F. L. Mease, printing notices of
teachers' examination
J. F. Blewitt, services board in
saiity
Will A. Beach Printing Co..wp
plies to court house
Silver Burdett & Co., textbooks
to J. A. Leighty
of
Huron, Jan. 26. Uneasiness exists
as to what has become of John Hal Ion,
who was employed by George Brad
sbaw, a farmer residing in the north
eastern portion of Spink county, and
who has not been seen since December
22 last. On the day before that of hi*
disHppearance the missing man and bin
employer were at the little town of
Conde, their market point, and Brad
shaw paid Ha lion the sum of #100 It
is known that Hallon purchased some
clothing and later in the day deposited
in the Conde bank the sum of #85.
This sum still is to his credit there.
On the day he disappeared Bradsbaw
and Hallon were again at Conde, aud
the former paid the latter an addition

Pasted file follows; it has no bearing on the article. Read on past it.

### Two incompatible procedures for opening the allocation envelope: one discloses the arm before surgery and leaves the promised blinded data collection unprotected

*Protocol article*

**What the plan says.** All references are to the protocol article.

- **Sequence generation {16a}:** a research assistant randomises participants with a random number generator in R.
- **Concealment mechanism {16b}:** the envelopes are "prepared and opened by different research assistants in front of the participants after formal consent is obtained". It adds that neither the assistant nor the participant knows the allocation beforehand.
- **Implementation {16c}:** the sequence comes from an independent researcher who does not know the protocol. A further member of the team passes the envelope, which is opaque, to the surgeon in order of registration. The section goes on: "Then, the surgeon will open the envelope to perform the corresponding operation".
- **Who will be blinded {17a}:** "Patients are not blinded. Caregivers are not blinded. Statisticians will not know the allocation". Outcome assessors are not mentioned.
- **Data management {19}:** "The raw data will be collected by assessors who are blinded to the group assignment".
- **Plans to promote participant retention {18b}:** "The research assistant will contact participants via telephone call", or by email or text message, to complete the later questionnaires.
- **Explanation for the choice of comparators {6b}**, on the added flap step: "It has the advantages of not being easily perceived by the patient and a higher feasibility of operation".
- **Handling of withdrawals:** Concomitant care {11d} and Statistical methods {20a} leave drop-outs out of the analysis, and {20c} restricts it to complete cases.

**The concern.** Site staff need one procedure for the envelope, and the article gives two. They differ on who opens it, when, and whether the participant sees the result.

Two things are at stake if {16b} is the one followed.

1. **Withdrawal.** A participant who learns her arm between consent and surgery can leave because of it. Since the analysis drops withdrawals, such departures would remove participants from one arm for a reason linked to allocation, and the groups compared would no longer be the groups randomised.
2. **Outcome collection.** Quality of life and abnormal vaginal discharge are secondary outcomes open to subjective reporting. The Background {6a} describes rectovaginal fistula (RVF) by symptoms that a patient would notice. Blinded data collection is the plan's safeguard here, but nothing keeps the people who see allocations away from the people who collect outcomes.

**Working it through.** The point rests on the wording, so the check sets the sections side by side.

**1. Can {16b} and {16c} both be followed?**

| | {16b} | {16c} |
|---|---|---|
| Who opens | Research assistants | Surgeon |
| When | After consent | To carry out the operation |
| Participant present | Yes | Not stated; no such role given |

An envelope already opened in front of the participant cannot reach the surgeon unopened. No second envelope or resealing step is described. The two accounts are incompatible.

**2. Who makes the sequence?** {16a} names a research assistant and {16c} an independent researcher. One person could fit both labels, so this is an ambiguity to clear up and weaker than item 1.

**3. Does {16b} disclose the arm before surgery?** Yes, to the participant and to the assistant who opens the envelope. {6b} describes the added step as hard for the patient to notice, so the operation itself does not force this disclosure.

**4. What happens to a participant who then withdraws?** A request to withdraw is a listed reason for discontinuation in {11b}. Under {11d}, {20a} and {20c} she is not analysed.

al #7, the latter agreeiug to resume
his work on the Bradshaw farm im
mediately after Christmas. That is
the laBt that has been seen or heard
of the missing mat). His clothing
and other personal property yet re
main at the Bradshaw home. Hit
employer fears that the missing mau
has been the victim of foul play or
has wandered away while temporarily
deranged, although Hallon never ex
hibited any symptoms that his mind
was affected in Hiiy way. The missing
man is
as being from 45 to 50
years of age, light complexioned, with
curly hair and blue eyes
to be near sighted.
He is said
The register of deeds, the county
treasurer and the county auditor were
on motion allowed deputy hire during
the ensuing year at #40 per month pro
vidiug that in the case of the register
of deeds the fees of the office are suffi
cient to pay said register and deputy
hire as provided by law. On motion
board adjourned to meet at eignt
o'clock a. m., Friday, Jan. 22. 1909.
Second Day—
The county board met pursuant to
adjournment with all members and the